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Security forces have links to militants: Experts

Security forces have links to militants: Experts

Sep 15, 2011 - 13:01

KABULinfo-icon (PANinfo-icon): The Talibaninfo-icon attacks on capital Kabul were a result of the inadequate coordination and capacity of security forces and their links with militants, military experts said on Thursday.

Several gunmen, equipped with heavy and light weapons, stormed a high-rise building under construction near the Abdul Haq Square in the heavily-fortified capital city at around 1:30pm on Tuesday.

They began firing at the National Directorate of Security (NDS) office, the US embassy, NATO headquarters and some government compounds. Separately, the militants carried out suicide blasts near Deh Mazang Square and Habibia High School on the Darul Aman road, with one suicide bomber killed before reaching his target in the Bibi Mahro area.

NATOinfo-icon commander, Gen. John Allen, along with NATO Senior Civilian Representative Simon Gass, told a joint news conference 17 people -- 11 civilians, five police officers and 11 insurgents -- died in the 20-hour battle. Six ISAFinfo-icon personnel were also wounded.

Former defence minister and military expert, Shah Nawaz Tanai, told Pajhwok Afghan News the Taliban were able to conduct the attacks as the Afghan government, especially the security apparatus, was unable to prevent them.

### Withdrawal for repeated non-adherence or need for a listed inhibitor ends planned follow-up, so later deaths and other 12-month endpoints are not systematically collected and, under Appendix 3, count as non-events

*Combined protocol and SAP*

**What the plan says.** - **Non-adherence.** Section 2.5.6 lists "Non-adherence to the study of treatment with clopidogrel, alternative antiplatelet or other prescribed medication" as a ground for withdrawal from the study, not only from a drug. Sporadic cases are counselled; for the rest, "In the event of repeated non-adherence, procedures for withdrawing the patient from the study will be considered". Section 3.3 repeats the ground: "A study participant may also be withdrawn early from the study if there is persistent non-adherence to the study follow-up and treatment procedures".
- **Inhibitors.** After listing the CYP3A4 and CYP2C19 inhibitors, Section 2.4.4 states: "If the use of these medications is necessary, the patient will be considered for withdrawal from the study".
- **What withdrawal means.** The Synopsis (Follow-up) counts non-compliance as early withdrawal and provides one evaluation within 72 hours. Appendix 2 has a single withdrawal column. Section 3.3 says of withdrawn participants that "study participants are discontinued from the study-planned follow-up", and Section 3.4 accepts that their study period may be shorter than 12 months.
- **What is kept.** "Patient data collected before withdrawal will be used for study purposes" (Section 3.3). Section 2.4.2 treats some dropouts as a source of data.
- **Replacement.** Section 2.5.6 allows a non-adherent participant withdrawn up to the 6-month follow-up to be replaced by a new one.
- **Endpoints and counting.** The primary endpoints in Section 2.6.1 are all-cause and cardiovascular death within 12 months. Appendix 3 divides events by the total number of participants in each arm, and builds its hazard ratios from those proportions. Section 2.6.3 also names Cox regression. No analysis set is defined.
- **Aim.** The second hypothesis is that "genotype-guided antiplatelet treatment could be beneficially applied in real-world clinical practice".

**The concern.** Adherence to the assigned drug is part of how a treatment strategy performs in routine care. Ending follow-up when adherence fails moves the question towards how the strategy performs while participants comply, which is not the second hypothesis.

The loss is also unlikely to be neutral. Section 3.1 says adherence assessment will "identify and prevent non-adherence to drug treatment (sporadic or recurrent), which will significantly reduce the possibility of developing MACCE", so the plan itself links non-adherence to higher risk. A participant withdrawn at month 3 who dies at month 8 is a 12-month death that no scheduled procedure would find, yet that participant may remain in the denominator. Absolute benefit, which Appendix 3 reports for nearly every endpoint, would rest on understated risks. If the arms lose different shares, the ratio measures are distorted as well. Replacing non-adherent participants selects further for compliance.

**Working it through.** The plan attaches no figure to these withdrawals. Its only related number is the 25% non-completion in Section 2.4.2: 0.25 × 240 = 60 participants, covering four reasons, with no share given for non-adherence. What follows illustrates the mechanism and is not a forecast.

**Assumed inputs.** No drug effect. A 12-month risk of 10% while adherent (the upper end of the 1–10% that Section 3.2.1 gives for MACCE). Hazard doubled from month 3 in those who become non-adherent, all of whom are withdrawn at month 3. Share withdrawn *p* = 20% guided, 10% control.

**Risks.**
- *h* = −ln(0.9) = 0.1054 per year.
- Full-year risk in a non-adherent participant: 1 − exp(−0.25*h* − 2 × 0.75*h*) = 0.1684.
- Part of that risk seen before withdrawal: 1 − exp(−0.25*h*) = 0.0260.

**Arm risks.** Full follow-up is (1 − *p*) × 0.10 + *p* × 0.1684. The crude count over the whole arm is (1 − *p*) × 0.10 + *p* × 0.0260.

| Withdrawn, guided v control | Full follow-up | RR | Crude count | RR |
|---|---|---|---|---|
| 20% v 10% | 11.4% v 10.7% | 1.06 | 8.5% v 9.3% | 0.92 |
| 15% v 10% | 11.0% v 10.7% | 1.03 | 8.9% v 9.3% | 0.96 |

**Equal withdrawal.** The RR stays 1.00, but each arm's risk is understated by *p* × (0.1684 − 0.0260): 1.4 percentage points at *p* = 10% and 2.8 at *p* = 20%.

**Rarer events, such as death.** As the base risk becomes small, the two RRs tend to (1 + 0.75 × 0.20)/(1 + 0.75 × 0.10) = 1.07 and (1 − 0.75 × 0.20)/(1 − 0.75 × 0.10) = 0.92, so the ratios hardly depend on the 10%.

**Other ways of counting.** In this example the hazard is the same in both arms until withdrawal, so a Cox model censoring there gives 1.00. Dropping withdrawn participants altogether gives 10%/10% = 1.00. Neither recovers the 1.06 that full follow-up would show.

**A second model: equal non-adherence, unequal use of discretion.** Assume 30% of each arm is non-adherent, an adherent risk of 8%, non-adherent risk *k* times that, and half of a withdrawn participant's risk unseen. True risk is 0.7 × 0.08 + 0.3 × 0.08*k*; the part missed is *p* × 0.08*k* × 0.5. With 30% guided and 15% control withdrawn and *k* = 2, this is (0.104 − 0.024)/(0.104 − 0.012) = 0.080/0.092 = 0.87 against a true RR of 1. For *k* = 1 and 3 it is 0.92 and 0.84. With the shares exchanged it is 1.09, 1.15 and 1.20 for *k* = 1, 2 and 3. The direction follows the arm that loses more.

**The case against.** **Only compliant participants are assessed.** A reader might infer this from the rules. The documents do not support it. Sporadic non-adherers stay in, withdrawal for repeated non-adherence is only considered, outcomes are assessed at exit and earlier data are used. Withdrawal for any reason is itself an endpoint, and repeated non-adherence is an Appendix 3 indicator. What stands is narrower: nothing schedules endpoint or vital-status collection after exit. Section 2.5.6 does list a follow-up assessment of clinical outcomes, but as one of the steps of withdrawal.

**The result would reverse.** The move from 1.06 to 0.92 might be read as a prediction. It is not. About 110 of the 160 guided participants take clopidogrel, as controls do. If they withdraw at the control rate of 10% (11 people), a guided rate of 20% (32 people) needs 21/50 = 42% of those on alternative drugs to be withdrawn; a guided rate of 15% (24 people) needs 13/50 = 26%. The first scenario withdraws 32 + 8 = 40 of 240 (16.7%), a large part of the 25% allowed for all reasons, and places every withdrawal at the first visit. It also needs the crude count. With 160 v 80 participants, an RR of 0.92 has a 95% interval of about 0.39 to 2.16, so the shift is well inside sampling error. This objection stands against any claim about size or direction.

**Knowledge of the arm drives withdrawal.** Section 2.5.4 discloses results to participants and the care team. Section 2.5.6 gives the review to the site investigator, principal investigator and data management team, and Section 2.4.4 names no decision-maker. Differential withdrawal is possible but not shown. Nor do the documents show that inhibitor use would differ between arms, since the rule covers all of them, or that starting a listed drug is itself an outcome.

If the security forces were equipped and coordination forged among them, they could prevent such attacks, he believed. Another reason was that international troops had not properly trained their Afghan partners, Tanai said.

The capacity and strength of national security forces had not been enhanced to independently maintain security, he said, adding their morale remained weak because of an absence of mandatory service and the presence of foreign troops in Afghanistaninfo-icon.

Their morale could be boosted only by improved leadership, modern weapons as well as a single command and management centre, Tanai explained. He believed joint centres, a reserve force and checkpoints could prevent disruptive activities.

Another analyst, Hilaluddin Hilal, called the deadly incident a major security lapse that enabled the militants to infiltrate into security organs.  The ex-deputy minister of interior affairs said although security forces demonstrated their devotion in fighting the rebels, they were not professionally trained to deal with suicide attacks.

It would be difficult preventing such assaults if law-enforces with links to insurgents were not identified and prosecuted, he warned.

Ex-deputy interior minister Gen. Abdul Hadi Khalid insisted on properly training Afghan Special Forces, saying they must recognise their responsibilities, including an effective response to such strikes.  

It was not easy dealing with suicide assailants, acknowledged Khalid. The militants were fully equipped for the attacks and they approached their targets based on the basis of their own information, he said.

The battle came weeks after Afghan forces assumed responsibility for the security of Kabul province except Sarobi district. Panjsher, Bamiyan, Mehtarlam, Lashkargah and Herat City have also transitioned to the Afghan security lead. The security switch will be complete across the country by the end of 2014.



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